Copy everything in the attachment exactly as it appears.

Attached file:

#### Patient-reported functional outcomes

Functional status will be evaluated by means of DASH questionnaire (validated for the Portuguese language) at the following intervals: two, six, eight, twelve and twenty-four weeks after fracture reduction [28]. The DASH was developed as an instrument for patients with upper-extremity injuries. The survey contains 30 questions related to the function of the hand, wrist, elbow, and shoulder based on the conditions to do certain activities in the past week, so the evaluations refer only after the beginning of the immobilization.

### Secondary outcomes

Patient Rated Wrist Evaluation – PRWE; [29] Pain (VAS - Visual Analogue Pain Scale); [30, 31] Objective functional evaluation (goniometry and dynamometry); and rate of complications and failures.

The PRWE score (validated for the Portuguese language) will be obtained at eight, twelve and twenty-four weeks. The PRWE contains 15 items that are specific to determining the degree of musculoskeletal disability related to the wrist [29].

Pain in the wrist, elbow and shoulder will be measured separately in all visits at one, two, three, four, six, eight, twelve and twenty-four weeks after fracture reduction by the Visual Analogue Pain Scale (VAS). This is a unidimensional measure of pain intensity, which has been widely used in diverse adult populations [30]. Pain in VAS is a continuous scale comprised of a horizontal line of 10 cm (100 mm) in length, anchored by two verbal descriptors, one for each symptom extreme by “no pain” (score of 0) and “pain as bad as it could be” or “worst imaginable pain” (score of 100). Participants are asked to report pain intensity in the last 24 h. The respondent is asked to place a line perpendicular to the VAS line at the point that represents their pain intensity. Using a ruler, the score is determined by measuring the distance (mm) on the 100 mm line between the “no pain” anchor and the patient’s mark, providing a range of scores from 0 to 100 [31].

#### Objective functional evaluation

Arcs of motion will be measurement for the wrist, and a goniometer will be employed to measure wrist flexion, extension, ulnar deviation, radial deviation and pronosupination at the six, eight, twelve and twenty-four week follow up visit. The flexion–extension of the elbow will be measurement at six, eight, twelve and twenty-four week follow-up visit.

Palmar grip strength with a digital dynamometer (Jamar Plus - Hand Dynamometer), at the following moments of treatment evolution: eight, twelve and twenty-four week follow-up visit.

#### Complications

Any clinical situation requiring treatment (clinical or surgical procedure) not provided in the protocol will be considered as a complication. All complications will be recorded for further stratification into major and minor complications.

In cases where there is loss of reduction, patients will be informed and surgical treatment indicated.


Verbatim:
#### Patient-reported functional outcomes

Functional status will be evaluated by means of DASH questionnaire (validated for the Portuguese language) at the following intervals: two, six, eight, twelve and twenty-four weeks after fracture reduction [28]. The DASH was developed as an instrument for patients with upper-extremity injuries. The survey contains 30 questions related to the function of the hand, wrist, elbow, and shoulder based on the conditions to do certain activities in the past week, so the evaluations refer only after the beginning of the immobilization.

### Secondary outcomes

Patient Rated Wrist Evaluation – PRWE; [29] Pain (VAS - Visual Analogue Pain Scale); [30, 31] Objective functional evaluation (goniometry and dynamometry); and rate of complications and failures.

The PRWE score (validated for the Portuguese language) will be obtained at eight, twelve and twenty-four weeks. The PRWE contains 15 items that are specific to determining the degree of musculoskeletal disability related to the wrist [29].

Pain in the wrist, elbow and shoulder will be measured separately in all visits at one, two, three, four, six, eight, twelve and twenty-four weeks after fracture reduction by the Visual Analogue Pain Scale (VAS). This is a unidimensional measure of pain intensity, which has been widely used in diverse adult populations [30]. Pain in VAS is a continuous scale comprised of a horizontal line of 10 cm (100 mm) in length, anchored by two verbal descriptors, one for each symptom extreme by “no pain” (score of 0) and “pain as bad as it could be” or “worst imaginable pain” (score of 100). Participants are asked to report pain intensity in the last 24 h. The respondent is asked to place a line perpendicular to the VAS line at the point that represents their pain intensity. Using a ruler, the score is determined by measuring the distance (mm) on the 100 mm line between the “no pain” anchor and the patient’s mark, providing a range of scores from 0 to 100 [31].

#### Objective functional evaluation

Arcs of motion will be measurement for the wrist, and a goniometer will be employed to measure wrist flexion, extension, ulnar deviation, radial deviation and pronosupination at the six, eight, twelve and twenty-four week follow up visit. The flexion–extension of the elbow will be measurement at six, eight, twelve and twenty-four week follow-up visit.

Palmar grip strength with a digital dynamometer (Jamar Plus - Hand Dynamometer), at the following moments of treatment evolution: eight, twelve and twenty-four week follow-up visit.

#### Complications

Any clinical situation requiring treatment (clinical or surgical procedure) not provided in the protocol will be considered as a complication. All complications will be recorded for further stratification into major and minor complications.

In cases where there is loss of reduction, patients will be informed and surgical treatment indicated.